6 8.73  n-Decanoic acid  C10H20O2  172 0.35
7 16.42 Dibutyl phthalate  C16H22O4  278 0.43
8 16.56 n-Hexadecanoic acid  C16H32O2  256 1.20
9 19.27 Oleic Acid  C18H34O2  282 4.53
10 23.91 Squalene  C30H50  410 1.31
11 25.22 1,2-Benzenedicarboxylic acid, mono(2-ethylhexyl) ester  C16H22O4  278 0.59

Table 3: Compounds identified by GC-MS in Diethyl ether extract.


Figure 1: Using Diethyl ether extract.


In this study, only 12 volatile components were identified, whilst Apriyanton et al. [6] reported that around 70 volatile components were identified in coconut toddy.

Toddy of coconut contains a small amount of protein, fat, minerals and vitamins as well as sugar components. These could possibly interact during processing and form some of the volatile components and non-enzymatic browning intermediates as well as Maillard products. (2,5,6,8,9), found glutamic acid, threonine, aspartic acid and serine as major amino acids in fresh sap, whilst proline, methionine, triptophane, and histidine were 4.00 mg/100 g fresh sap [10] reported that toddy of coconut contain sucrose, ash, protein, vitamin C and acids, such as succinic acid, and citric acid (Figure 2).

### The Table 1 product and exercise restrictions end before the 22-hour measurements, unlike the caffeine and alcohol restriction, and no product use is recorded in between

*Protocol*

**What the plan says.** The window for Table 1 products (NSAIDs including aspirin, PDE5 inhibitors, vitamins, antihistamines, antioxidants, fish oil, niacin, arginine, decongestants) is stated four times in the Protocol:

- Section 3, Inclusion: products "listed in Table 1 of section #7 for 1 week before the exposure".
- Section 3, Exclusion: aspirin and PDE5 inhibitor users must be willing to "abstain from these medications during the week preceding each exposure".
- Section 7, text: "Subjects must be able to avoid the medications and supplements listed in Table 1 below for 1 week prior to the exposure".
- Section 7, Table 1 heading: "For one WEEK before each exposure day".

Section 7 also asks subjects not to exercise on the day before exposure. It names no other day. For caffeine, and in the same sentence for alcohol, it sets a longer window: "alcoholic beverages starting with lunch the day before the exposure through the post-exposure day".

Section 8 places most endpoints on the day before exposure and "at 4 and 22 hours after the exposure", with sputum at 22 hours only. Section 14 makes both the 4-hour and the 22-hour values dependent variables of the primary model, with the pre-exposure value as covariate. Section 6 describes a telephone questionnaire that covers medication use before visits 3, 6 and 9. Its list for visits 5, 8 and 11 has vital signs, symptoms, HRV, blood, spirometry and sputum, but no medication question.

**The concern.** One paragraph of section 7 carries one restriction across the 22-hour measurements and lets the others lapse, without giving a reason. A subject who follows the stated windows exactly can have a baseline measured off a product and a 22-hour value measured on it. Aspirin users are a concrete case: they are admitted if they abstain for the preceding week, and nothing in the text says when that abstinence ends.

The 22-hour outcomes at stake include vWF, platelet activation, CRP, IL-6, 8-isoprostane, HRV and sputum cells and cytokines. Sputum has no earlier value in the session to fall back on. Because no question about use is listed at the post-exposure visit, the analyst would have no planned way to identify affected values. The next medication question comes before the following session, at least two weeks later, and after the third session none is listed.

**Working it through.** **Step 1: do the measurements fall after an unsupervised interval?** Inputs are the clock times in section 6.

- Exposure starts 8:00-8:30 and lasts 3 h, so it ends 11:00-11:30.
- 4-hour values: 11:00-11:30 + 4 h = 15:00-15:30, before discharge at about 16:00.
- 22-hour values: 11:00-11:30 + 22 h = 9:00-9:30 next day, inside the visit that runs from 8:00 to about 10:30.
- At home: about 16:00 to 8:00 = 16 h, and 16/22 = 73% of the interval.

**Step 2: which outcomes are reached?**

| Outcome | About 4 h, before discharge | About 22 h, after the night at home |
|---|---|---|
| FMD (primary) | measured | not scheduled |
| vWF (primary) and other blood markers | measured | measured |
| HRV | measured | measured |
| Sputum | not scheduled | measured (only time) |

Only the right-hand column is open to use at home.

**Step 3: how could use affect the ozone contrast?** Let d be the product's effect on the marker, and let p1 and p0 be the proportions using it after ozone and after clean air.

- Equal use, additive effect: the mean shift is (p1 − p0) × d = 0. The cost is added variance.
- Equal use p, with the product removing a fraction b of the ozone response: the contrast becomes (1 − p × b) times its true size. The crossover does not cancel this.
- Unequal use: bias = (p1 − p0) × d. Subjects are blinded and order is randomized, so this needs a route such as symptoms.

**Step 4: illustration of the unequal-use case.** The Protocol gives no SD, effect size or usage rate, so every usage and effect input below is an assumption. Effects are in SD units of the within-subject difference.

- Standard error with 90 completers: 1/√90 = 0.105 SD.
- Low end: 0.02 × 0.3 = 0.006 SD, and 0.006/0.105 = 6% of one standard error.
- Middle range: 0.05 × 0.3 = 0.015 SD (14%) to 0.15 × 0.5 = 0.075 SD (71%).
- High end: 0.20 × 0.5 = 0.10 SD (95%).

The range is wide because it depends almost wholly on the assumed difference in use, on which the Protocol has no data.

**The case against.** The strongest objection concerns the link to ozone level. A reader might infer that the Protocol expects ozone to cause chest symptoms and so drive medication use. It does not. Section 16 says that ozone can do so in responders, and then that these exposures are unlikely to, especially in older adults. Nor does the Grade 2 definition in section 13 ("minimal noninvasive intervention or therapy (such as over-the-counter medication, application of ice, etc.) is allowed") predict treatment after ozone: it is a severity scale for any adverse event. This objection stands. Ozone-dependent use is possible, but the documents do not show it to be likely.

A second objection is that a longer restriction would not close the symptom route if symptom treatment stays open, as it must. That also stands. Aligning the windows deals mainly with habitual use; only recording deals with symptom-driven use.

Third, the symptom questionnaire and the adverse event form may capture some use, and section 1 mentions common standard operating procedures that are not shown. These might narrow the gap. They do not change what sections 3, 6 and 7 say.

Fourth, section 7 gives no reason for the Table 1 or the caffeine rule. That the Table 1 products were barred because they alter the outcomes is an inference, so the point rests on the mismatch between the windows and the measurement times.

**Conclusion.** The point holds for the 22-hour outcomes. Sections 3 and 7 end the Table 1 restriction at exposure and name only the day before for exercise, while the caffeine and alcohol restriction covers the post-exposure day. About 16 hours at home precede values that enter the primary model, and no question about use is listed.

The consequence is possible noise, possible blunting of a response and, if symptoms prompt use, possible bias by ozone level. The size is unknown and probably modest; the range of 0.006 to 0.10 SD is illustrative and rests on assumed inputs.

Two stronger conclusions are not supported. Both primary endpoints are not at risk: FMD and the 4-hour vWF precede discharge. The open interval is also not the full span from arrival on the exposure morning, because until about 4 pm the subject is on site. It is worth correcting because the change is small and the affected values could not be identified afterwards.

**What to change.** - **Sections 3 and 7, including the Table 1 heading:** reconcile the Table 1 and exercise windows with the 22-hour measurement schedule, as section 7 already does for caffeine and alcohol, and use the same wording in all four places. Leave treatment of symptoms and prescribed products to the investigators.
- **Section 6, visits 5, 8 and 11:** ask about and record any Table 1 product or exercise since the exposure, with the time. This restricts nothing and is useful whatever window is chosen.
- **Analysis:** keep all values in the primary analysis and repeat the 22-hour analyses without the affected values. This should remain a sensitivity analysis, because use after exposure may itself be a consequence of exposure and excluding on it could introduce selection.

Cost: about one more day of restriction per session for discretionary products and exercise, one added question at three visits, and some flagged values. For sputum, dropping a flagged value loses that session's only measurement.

Figure 2: Using Dichloromethane extract.


The volatile components identified in coconut toddy were Lupeol (Figure 3) and Squalane. The results are shown in Table 2. There were 31 volatile components identified in coconut toddy from this constituency.


Figure 3: Using Chloroform extract.


The authors are grateful to National Agricultural Innovation Project and Indian Council of Agricultural Research for the funds provided. Also thanks are due to K. Alagusundaram, Director, Indian Institute of Crop Processing Technology, Thanjavur for providing all the facilities, encouragement and support used to carry out the work. Also thanks are due to Dr.K.Singaravadivel, Principal Scientist, Department of Food microbiology, Indian Institute of Crop Processing Technology, Thanjavur for useful discussions.